As I work with project managers in many fields, it is becoming more apparent every day that, in the future, new technology development will play a greater role in delivering “value” from project management. Of course, new technology development has been a major part of many projects. Witness the development of electrical components and controls systems in the Panama Canal project from the early 20th century, as I discussed in my Lessons Learned book. Today, we only have to look at the technology and new business fields, and such sources as CNBC TV and CNN, to hear about new “apps” and new technologies that are adding new, or replacing old, functionality in products and services.
Look no further than Wal-Mart’s growth into e-commerce, and Amazon’s growth into more brick-and-mortar solutions to find that new technologies are at the heart of business and consumer demands.
So. companies are struggling with the question “Do I grow this new technology by acquisition or by internal development of the skills, talents and structure to compete in the future?” The answer to this question lies in another question:
“How do I develop the ’capability’ that will enable me to deliver my desired end value?”
This was much the same question many years ago when organizations began to concentrate their project management skills, practices, and methodologies into an internal group that became known as the “Program Management Office (PMO).” The PMO quickly became a standard and “best practice” for delivering consistency and repeatability of project results. The PMO is often referred to as a “capability based” organization because it was constructed to DELIVER projects successfully.
CAPABILITY is the combination of people (resources, talents, leadership); processes; technologies; and organization (structure, networks), which allows an individual or organization to deliver its intended objectives. The blueprint covers all those components, but not separately. It covers how they will fit together. There is also an accompanying plan that specifies the people who will build pieces of the capability, the targets and incentives that govern their actions, and a timetable for the implementation.
Recent studies by Booz and Company consultants have focused on “capability building” as the key to closing what they refer to as the “strategy-to-execution” gap that has plagued companies for many years. Many times in the past, a great strategy never seemed to materialize into actionable results. This was termed the “strategy-to-execution gap.” Their analysis has been documented in a 2016 book Strategy That Works: How Winning Companies Close the Strategy-to-Execution Gap by Paul Leinwand and Cesare Mainardi, with Art Kleiner. Their process for building new capability focuses on answering the following questions:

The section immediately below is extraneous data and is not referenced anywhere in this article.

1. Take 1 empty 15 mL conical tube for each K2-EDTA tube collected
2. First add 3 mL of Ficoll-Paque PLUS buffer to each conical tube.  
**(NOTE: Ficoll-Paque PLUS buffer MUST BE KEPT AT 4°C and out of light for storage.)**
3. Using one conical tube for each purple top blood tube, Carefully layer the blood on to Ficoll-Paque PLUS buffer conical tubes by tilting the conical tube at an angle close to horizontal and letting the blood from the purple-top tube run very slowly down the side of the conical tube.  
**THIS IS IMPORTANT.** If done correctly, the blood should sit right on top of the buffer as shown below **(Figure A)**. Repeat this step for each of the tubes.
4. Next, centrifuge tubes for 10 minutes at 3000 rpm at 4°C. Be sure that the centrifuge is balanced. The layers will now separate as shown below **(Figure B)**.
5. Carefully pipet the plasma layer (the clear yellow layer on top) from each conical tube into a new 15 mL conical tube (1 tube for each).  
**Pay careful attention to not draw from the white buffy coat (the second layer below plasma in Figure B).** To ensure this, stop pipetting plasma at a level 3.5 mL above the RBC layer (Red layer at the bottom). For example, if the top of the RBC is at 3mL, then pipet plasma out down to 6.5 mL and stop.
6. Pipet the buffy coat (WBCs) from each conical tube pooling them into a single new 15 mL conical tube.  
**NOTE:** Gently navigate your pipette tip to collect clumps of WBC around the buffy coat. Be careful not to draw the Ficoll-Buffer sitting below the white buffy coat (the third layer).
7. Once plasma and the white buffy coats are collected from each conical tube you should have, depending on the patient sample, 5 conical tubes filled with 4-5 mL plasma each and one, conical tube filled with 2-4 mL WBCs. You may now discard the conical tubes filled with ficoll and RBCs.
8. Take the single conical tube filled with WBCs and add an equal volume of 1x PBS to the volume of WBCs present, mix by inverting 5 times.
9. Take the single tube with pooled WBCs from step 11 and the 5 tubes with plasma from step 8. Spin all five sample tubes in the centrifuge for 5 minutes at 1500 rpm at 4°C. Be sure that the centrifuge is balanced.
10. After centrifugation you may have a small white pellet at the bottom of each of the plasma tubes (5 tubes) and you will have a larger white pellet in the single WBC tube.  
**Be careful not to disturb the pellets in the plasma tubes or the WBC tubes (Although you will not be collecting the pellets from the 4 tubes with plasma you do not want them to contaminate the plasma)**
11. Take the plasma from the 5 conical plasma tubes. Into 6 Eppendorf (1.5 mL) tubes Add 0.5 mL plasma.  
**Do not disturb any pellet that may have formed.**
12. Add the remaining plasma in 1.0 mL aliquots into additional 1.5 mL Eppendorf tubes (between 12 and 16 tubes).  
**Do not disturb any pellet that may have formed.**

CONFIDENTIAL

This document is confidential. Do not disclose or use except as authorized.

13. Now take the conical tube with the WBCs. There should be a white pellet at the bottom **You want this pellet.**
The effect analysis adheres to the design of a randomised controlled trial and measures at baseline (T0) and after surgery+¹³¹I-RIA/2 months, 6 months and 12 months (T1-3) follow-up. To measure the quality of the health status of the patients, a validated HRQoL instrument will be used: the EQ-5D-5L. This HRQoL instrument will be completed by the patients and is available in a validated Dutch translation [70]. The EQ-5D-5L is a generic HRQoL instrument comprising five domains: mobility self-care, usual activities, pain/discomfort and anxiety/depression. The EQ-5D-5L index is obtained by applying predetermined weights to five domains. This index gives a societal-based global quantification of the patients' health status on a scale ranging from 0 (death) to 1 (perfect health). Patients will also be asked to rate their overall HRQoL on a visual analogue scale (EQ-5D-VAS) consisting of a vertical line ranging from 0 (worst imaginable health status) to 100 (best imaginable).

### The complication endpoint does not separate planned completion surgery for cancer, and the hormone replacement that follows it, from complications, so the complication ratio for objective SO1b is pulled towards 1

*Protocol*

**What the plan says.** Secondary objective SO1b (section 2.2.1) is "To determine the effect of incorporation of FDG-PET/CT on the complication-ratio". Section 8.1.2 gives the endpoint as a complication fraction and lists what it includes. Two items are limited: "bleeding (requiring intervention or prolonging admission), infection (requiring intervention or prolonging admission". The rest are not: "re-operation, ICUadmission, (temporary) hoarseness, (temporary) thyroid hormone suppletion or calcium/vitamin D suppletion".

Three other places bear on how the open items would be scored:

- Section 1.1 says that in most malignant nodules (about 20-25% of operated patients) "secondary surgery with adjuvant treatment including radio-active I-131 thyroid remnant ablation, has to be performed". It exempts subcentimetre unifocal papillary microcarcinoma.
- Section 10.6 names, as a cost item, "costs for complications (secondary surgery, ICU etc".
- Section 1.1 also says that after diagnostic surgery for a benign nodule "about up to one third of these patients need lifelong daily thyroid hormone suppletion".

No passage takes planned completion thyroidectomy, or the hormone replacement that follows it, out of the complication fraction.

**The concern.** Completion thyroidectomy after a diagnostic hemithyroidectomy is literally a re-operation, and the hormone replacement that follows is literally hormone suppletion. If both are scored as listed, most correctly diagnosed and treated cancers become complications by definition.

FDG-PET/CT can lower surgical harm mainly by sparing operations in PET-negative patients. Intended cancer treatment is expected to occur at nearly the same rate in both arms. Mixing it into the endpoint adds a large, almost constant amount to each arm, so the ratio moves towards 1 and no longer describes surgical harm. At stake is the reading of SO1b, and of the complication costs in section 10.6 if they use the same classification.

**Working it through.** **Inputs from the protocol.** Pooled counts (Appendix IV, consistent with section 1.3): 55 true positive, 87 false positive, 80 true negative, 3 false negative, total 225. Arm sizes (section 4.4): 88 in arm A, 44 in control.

- What is the capability?
- Why is it valuable?
- How would it be different from what we have today?
- Describe a day-in-the-life of this capability; what does it look like?
- What is required to make it work?
- For the “capabilities system,” what does the business case look like?
- How does this capability fit with others in the capability system?
The focus of this analysis was to build meaningful and lasting capabilities and to foster cross-functional relationships between corporate competencies that complement each other. In short, their theme was “build capabilities before seeking results.”
To summarize, PMOs in the future will need to develop new technology capabilities systems which will add to their project delivery capabilities. Of course, specialized PMOs in companies such as biopharmaceuticals or information systems will need to consider industry specific technologies to insure their “table -stakes” status. This new reality may require a “maturity curve” approach in implementation to be successful in the long term.
Mel Bost says
This can provide answers to the pandemic.